You may have a beautiful display aquarium that is breathtaking while it lasts, but if the glass breaks, it will leave you with an awful taste in your mouth.
Sadly, cracked glass on a fish tank is not entirely far-fetched. You may have everything Ok one moment, and the next minute, you be fighting to save everything you can in the room.
And most times, it’s not so much the loss of your fish and the tank you’ll be worried about, but your furniture, flooring and any electronics close to the floor.
So, why do aquarium glass crack, and how can you keep yours from breaking?
The most common reason for aquarium glass breaking is uneven or unstable bases or stands. For that reason, leveling your fish tank before adding water is recommended.
Make sure the fish tank does not wobble or dip even if you move it.
That said, aquariums glass is also said to crack due to a temperature difference in the tank, albeit rarely. A cleft may develop from adding cold water in a heated tank or warm water in a cold-water aquarium abruptly.
Moreover, if you keep your tank in a non-heated room, especially during the colder month, it may cause structural degradation in tropical aquariums, but this type of cracks are only common when you live in regions with extreme weather..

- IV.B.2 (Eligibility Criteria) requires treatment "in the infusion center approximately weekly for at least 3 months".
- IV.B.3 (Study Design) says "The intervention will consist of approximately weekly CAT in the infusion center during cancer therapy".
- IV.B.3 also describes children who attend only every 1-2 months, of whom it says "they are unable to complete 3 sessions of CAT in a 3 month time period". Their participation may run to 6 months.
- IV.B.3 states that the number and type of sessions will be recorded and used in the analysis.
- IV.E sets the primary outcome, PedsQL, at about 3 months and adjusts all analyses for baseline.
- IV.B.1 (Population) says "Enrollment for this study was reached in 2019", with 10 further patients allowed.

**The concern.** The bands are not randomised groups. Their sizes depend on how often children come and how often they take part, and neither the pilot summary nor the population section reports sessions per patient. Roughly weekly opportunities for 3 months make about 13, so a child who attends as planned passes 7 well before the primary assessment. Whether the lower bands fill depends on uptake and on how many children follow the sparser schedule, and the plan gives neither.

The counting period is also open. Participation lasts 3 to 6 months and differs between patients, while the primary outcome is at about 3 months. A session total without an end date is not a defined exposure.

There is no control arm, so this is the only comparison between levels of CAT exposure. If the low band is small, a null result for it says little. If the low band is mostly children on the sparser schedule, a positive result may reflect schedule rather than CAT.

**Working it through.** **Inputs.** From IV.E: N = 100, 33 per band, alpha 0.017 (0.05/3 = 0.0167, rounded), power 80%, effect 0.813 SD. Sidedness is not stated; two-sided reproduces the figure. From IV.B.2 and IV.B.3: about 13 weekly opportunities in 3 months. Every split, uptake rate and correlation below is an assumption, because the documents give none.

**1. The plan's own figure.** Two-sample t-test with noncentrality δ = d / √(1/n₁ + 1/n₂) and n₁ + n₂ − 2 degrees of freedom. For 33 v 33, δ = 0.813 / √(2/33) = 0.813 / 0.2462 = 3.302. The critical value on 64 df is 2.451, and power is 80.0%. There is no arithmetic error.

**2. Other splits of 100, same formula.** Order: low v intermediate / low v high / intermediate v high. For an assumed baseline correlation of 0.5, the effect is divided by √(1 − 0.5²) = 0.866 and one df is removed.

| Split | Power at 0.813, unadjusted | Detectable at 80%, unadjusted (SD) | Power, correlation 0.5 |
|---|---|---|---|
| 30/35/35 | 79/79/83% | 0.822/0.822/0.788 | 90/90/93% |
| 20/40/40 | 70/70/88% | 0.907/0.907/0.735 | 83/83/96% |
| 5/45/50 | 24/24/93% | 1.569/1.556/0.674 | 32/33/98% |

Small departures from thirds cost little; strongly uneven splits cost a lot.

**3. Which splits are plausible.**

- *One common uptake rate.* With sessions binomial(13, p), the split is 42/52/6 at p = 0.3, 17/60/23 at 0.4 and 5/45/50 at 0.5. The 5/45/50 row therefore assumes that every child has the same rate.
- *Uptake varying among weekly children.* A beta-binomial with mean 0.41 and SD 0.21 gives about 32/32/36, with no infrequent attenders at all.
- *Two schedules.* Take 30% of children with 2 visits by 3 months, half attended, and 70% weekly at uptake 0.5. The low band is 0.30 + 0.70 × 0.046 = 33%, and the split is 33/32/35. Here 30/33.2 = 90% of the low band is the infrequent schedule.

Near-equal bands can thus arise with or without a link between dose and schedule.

One other reason your fish tank glass might crack is because of general defects during production. Luckily, reputable manufacturers have a guarantee, though that may only be a fraction of the loss incurred from water damage, including on items in your house separate from the tank setup.
Lastly, there is a common belief, and rightfully so, that rimless and glass tanks are more prone to breakages than acrylic aquariums. Essentially, acrylic tanks only come apart because of poor plastic welding (solvent welding) or if the joinery is faulty, meaning everything was not perfectly square and level at assembly.